"He was seen on earth after his ascension: ergo," &c.

            Smith.--"Nay, nay, I will frame it myself.

            "Christ, after his ascension, was seen really and corporally on earth, albeit he do abide in heaven continually:

            "Ergo, Notwithstanding his ascension and continual abiding at the right hand of the Father, he may be really and corporally on the earth."

            Ridley.--"Let us first agree about the continual sitting at the right hand of the Father."

            Smith.--"Doth he so sit at the right hand of his Father, that he doth never forsake the same?"

            Ridley.--"Nay, I do not bind Christ in heaven so straitly. I see you go about to beguile me with your equivocations. Such equivocations are to be distinguished. If you mean by his sitting in heaven, to reign with his Father, he may be both in heaven and also in earth. But if ye understand his sitting to be after a corporal manner of sitting, so is he always permanent in heaven. For Christ to be corporally here on earth, when corporally he is resident in heaven, is clean contrary to the Holy Scriptures, as Austin saith: 'The body of Christ is in heaven; but his truth is dispersed in every place.' Now if continually he abide in heaven after the manner of his corporal presence, then his perpetual abiding there, stoppeth or letteth that the same corporal presence of him cannot be in the sacrament."

            Smith.--"In Acts iii. we read, that Christ shall sit perpetually at the right hand of God, unto the consummation of the world."

            Weston.--"I perceive you are conme here to this issue, whether the body of Christ may be together both in earth and in heaven. I will tell you that Christ, in very deed, is both in earth and in heaven together, and at one time, both one and the same natural Christ, after the verity and substance of his very body: ergo," &c.:--

            Ridley.--"I deny the antecedent."

            Weston.--"I prove it by two witnesses: First by Chrysostom: Do we not offer every day: we do so indeed; but doing it for the remembrance of his death. And this offering is one, and not many. And how is it one, and not many, which was once offered in the holy place? This sacrifice is a pattern of that: the selfsame we always offer; not now as offering one lamb to-day, and another to-morrow, but always one and the same lamb. Wherefore here is but one sacrifice; for else by this means, seeing there be many sacrifices in many places, he there many Christs. Not so, but one Christ in all places, both perfect here, and perfect there, one only body.' Now thus I argue:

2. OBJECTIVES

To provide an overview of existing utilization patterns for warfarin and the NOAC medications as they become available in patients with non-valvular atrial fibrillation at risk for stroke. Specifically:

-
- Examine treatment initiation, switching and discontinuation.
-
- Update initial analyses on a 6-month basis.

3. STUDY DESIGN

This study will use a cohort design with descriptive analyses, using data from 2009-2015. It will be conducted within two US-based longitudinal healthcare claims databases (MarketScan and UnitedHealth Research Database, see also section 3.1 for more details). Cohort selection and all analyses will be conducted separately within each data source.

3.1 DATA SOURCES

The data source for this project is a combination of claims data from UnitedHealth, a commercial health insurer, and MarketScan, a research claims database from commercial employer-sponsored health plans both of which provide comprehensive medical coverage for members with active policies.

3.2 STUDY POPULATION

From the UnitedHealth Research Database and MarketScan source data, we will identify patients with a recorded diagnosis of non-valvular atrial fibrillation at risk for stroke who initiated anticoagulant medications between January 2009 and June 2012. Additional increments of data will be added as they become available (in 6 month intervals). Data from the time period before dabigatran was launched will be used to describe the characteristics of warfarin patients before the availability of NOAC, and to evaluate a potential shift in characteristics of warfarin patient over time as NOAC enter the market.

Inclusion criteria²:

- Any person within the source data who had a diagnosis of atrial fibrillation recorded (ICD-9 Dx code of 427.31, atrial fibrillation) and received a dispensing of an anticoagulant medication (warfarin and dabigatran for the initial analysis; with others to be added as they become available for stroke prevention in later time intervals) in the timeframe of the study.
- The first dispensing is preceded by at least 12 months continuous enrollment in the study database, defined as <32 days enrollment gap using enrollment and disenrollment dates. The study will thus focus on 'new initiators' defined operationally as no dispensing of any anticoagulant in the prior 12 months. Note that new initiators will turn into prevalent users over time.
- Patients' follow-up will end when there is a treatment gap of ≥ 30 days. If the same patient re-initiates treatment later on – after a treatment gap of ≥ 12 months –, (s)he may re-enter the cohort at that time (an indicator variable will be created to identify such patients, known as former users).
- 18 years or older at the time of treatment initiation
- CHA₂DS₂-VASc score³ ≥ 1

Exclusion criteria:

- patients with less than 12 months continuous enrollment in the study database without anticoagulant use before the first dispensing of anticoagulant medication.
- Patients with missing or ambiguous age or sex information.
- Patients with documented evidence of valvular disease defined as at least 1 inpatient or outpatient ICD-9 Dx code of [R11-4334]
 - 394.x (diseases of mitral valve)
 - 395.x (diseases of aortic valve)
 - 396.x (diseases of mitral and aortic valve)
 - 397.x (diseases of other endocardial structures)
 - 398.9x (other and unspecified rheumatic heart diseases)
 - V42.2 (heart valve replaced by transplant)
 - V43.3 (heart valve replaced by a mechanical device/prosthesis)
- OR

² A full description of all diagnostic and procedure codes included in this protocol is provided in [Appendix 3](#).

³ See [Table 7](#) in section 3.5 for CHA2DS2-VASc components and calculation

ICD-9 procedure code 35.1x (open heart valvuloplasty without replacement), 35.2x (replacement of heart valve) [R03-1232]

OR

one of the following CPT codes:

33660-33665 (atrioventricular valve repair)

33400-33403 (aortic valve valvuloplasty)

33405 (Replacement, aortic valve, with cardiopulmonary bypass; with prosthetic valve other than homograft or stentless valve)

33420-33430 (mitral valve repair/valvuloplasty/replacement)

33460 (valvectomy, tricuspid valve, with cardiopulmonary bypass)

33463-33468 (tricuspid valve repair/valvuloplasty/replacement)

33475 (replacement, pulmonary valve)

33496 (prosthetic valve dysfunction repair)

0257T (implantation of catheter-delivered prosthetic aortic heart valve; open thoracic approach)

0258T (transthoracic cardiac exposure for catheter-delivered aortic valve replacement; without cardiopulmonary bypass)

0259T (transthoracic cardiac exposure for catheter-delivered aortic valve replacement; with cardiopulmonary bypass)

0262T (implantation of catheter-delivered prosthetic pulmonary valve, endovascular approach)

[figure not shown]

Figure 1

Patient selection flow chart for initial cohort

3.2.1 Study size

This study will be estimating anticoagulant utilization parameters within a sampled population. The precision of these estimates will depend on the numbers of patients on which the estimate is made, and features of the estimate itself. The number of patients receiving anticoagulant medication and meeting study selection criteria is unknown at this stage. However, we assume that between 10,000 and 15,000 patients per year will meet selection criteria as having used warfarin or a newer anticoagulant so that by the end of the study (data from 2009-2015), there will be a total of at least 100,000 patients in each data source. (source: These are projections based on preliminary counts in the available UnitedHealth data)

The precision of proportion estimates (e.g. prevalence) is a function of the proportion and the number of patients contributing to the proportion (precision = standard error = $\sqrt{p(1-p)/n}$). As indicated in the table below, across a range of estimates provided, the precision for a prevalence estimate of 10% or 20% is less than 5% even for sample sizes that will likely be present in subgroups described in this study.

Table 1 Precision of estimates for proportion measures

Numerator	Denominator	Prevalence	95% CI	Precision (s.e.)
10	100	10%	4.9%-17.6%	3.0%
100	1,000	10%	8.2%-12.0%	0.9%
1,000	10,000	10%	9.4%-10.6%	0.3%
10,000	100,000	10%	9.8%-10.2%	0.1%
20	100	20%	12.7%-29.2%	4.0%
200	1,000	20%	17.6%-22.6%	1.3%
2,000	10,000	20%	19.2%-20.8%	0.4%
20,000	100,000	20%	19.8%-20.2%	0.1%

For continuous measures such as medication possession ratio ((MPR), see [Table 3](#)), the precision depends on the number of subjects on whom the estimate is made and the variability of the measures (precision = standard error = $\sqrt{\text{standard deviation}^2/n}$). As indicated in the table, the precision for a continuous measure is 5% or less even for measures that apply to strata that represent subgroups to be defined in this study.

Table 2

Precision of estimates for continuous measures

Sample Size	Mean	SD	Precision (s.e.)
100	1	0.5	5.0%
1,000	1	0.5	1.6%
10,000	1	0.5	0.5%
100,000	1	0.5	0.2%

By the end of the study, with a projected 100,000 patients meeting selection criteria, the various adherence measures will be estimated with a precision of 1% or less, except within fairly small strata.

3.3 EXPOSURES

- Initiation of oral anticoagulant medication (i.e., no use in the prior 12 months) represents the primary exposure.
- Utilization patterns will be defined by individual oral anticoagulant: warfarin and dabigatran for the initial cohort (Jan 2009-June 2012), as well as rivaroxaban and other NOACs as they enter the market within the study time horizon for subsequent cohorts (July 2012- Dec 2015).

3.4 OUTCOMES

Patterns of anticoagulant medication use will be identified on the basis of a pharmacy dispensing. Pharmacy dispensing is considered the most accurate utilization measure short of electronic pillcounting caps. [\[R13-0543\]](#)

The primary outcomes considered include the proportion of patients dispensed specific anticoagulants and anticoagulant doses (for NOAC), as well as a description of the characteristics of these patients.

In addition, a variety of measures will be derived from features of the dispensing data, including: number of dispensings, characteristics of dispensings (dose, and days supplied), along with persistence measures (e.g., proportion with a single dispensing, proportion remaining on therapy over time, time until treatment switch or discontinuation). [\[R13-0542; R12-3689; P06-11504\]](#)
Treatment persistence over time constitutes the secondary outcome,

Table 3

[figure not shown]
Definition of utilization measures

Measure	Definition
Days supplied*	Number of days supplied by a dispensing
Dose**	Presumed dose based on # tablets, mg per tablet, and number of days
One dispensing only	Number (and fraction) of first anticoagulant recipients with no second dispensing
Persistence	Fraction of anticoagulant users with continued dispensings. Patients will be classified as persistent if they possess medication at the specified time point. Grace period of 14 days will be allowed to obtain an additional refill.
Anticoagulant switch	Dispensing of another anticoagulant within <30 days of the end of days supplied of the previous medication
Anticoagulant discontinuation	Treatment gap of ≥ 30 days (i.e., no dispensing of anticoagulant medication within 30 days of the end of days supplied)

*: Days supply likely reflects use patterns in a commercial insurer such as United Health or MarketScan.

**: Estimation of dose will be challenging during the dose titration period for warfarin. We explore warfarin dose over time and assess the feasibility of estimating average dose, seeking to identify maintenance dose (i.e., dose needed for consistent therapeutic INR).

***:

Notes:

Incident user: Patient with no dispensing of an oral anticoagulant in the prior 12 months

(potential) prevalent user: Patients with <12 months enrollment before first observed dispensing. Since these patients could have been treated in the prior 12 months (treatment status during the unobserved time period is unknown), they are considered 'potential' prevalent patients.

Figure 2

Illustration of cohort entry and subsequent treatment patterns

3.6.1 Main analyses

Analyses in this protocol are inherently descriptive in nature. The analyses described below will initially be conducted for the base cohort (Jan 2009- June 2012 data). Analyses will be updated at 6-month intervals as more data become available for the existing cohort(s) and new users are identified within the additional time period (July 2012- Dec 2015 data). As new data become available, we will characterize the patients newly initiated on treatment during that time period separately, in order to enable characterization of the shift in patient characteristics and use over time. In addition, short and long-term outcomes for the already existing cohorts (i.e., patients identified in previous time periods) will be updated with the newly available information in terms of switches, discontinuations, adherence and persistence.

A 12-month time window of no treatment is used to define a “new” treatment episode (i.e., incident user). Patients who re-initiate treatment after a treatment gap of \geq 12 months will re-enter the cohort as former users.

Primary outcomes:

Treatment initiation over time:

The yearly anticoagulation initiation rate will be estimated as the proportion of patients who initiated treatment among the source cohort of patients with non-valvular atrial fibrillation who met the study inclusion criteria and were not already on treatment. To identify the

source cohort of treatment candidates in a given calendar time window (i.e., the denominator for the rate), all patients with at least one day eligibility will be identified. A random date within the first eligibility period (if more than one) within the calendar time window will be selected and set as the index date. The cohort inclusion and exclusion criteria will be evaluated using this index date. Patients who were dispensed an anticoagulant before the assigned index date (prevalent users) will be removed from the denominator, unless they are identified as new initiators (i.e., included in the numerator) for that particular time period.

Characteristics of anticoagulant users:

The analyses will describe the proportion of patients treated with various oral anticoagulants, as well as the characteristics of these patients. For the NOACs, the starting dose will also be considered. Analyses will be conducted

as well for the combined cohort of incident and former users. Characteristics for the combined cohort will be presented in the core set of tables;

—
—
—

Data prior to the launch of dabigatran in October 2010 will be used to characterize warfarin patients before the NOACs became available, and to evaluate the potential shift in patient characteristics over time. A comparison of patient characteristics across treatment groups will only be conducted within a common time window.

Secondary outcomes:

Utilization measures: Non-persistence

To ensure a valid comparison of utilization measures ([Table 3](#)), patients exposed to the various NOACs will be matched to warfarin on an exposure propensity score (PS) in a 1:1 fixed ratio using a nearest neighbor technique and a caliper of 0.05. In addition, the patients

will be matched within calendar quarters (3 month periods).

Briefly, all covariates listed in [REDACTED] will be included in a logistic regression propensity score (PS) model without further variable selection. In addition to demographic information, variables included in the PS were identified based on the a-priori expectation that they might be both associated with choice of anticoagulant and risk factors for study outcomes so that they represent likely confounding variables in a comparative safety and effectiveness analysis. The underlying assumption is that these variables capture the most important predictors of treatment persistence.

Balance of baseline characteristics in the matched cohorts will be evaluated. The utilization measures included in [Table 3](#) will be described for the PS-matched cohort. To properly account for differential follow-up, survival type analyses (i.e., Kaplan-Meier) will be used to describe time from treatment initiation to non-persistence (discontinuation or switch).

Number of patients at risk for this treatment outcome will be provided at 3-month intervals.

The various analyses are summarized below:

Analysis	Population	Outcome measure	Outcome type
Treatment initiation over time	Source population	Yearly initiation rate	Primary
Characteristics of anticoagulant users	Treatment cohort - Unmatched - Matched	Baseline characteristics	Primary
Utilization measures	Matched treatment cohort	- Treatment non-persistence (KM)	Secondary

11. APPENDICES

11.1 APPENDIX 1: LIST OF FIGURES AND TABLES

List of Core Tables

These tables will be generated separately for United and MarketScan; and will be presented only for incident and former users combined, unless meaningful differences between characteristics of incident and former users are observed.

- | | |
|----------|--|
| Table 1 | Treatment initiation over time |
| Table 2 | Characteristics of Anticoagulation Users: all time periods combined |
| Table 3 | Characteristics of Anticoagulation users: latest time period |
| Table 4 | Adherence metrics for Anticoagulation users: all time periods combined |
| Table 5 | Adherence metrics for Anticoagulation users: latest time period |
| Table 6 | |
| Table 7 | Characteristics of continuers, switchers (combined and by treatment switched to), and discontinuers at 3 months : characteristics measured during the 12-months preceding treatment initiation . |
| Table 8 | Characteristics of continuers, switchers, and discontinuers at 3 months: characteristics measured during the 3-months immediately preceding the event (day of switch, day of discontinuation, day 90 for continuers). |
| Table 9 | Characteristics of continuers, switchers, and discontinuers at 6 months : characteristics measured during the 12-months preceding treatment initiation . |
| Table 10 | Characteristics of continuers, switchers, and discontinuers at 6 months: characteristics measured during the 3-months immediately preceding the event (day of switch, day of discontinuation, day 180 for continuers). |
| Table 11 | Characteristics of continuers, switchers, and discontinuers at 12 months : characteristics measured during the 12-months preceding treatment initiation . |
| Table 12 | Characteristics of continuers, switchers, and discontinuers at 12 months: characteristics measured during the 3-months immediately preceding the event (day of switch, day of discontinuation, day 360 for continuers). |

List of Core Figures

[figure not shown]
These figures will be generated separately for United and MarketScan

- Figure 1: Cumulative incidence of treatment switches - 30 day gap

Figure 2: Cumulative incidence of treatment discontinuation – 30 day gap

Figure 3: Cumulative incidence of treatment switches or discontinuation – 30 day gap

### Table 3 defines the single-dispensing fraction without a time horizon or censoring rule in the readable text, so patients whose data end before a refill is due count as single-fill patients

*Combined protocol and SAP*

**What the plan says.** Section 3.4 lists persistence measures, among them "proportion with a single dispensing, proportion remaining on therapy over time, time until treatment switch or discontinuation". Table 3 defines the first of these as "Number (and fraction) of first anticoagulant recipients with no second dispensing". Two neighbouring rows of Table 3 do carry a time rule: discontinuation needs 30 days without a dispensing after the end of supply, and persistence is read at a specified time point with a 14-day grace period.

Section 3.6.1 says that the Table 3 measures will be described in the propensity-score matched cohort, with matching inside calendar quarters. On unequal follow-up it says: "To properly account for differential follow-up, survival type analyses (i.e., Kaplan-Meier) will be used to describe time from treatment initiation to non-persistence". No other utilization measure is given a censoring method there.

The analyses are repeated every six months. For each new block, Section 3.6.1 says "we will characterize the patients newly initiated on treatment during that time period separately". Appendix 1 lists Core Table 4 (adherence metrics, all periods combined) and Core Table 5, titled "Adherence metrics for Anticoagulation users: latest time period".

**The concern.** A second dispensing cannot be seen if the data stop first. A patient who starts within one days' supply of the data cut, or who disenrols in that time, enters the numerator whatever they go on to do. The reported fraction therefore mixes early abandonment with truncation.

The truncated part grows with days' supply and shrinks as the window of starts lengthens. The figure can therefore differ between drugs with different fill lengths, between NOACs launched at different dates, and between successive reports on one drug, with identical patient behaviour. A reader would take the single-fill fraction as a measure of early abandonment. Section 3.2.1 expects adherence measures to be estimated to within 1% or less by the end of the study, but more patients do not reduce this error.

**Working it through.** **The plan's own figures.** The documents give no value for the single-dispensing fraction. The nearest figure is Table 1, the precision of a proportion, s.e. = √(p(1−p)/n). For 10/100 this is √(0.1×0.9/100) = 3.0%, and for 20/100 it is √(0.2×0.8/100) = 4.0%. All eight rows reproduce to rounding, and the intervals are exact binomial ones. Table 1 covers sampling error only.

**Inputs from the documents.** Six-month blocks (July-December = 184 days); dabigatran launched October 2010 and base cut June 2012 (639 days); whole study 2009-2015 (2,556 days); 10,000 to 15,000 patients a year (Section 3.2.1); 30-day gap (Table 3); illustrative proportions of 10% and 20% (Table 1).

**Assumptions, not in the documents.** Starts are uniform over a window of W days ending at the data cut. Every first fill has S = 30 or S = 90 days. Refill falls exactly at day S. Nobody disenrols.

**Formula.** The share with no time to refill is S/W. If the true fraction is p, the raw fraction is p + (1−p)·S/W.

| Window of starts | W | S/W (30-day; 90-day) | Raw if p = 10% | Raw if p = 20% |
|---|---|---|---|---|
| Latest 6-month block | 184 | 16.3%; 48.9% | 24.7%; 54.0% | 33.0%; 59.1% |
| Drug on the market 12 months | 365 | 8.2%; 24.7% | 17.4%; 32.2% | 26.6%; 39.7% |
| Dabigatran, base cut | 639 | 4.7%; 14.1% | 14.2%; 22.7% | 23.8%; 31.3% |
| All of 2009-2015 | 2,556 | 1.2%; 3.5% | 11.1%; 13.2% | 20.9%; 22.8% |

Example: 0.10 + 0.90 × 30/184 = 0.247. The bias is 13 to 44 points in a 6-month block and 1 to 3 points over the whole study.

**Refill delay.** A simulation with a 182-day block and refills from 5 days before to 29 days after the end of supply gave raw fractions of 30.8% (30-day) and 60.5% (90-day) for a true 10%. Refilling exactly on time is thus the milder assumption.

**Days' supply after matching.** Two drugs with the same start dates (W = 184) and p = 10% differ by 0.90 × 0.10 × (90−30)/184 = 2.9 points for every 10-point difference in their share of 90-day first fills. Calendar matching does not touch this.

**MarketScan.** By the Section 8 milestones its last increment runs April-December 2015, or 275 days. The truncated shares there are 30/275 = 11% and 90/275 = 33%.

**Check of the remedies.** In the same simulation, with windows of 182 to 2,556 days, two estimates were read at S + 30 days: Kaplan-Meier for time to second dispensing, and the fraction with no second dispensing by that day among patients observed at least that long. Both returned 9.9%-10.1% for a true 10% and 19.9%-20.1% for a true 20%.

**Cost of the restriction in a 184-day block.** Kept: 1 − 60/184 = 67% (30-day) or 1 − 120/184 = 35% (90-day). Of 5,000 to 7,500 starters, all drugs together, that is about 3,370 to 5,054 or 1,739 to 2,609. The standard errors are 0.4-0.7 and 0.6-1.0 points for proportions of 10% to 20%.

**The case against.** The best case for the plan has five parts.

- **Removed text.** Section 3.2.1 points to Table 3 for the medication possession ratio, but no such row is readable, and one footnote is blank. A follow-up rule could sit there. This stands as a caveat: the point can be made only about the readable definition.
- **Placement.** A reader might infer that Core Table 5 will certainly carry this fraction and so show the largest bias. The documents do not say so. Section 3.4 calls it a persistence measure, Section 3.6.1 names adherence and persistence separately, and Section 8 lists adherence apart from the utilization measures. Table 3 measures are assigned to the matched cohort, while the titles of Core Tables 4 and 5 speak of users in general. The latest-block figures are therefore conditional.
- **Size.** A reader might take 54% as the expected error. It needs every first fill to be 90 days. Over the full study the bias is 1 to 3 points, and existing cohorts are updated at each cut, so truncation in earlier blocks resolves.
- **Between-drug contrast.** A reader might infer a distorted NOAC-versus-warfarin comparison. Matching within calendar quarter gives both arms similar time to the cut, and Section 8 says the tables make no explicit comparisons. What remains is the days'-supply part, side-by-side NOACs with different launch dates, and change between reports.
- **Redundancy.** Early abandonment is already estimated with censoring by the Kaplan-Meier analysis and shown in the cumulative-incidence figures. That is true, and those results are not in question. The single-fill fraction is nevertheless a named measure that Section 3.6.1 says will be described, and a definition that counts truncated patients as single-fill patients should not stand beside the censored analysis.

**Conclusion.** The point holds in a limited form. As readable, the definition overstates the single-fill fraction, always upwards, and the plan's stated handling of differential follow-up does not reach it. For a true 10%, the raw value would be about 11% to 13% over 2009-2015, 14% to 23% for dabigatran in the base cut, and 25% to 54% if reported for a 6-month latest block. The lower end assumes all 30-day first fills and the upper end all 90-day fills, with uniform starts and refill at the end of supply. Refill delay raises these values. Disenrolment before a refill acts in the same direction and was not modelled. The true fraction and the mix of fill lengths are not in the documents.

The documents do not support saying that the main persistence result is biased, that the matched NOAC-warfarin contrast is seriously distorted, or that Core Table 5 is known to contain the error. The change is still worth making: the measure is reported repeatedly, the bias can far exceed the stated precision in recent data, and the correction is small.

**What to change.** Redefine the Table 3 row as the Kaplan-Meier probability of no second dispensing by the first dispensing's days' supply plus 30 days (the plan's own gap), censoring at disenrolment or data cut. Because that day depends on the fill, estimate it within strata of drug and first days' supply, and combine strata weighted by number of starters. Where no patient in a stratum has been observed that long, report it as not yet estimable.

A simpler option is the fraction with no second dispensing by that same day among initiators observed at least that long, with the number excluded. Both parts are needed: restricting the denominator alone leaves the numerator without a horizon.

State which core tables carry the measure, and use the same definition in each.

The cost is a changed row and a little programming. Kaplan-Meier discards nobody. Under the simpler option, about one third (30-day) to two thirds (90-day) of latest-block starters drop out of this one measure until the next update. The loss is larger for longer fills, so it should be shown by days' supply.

"We offer one thing at all times.

            "There is one Christ in all places, both here complete, and there complete.

            "Ergo, By Chrysostom, there is one both in heaven and earth."

            Ridley.--"I remember the place well. These things make nothing against me."

            Weston.--"One Christ is in all places; here full and there full."

            Ridley.--"One Christ is in all places; but not one body in all places."

            Weston.--"One body, saith Chrysostom."

            Ridley.--"But not after the manner of bodily substance he is in all places, nor by circumscription of place. For 'here' and 'there,' in Chrysostom, do assign no place; as Augustine saith, 'The Lord is above, but the truth of the Lord is in all places.'"

            Weston.--"You cannot so escape. He saith not the verity of Christ is one; but one Christ is in all places, both here and there."

            Ridley.--"One sacrifice is in all places, because of the unity of him whom the sacrifice doth signify: not that the sacrifices be all one and the same."

            Weston.--"Ergo, By your saying it is not Christ, but the sacrifice of Christ. But Chrysostom saith, 'One body and one Christ is there;' and not one sacrifice."

            Ridley.--"I say, that both Christ and the sacrifice of Christ are there; Christ by his Spirit, grace, and verity; the sacrifice by signification. Thus I grant with Chrysostom, that there is one host or sacrifice, and not many. And this our host is called one, by reason of the unity of that one, which one only all our hosts do represent. That only host was never other but that which was once offered on the altar of the cross, of which host all our hosts are but sacramental examples.

            "And whereas you allege out of Chrysostom, that Christ is offered in many places at once, (both here full Christ, and there full Christ,) I grant it to be true; that is, that Christ is offered in many places at once, in a mystery and sacramentally, and that he is full Christ in all those places; but not after the corporal substance of our flesh which he took, but after the benediction which giveth life; and he is given to the godly receivers in bread and wine, as Cyril speaketh. Concerning the oblation of Christ, whereof Chrysostom here speaketh, he himself doth clearly show what he meaneth thereby, in saying by the way of correction, 'We always do the selfsame, howbeit by the recordation or remembrance of his sacrifice.'"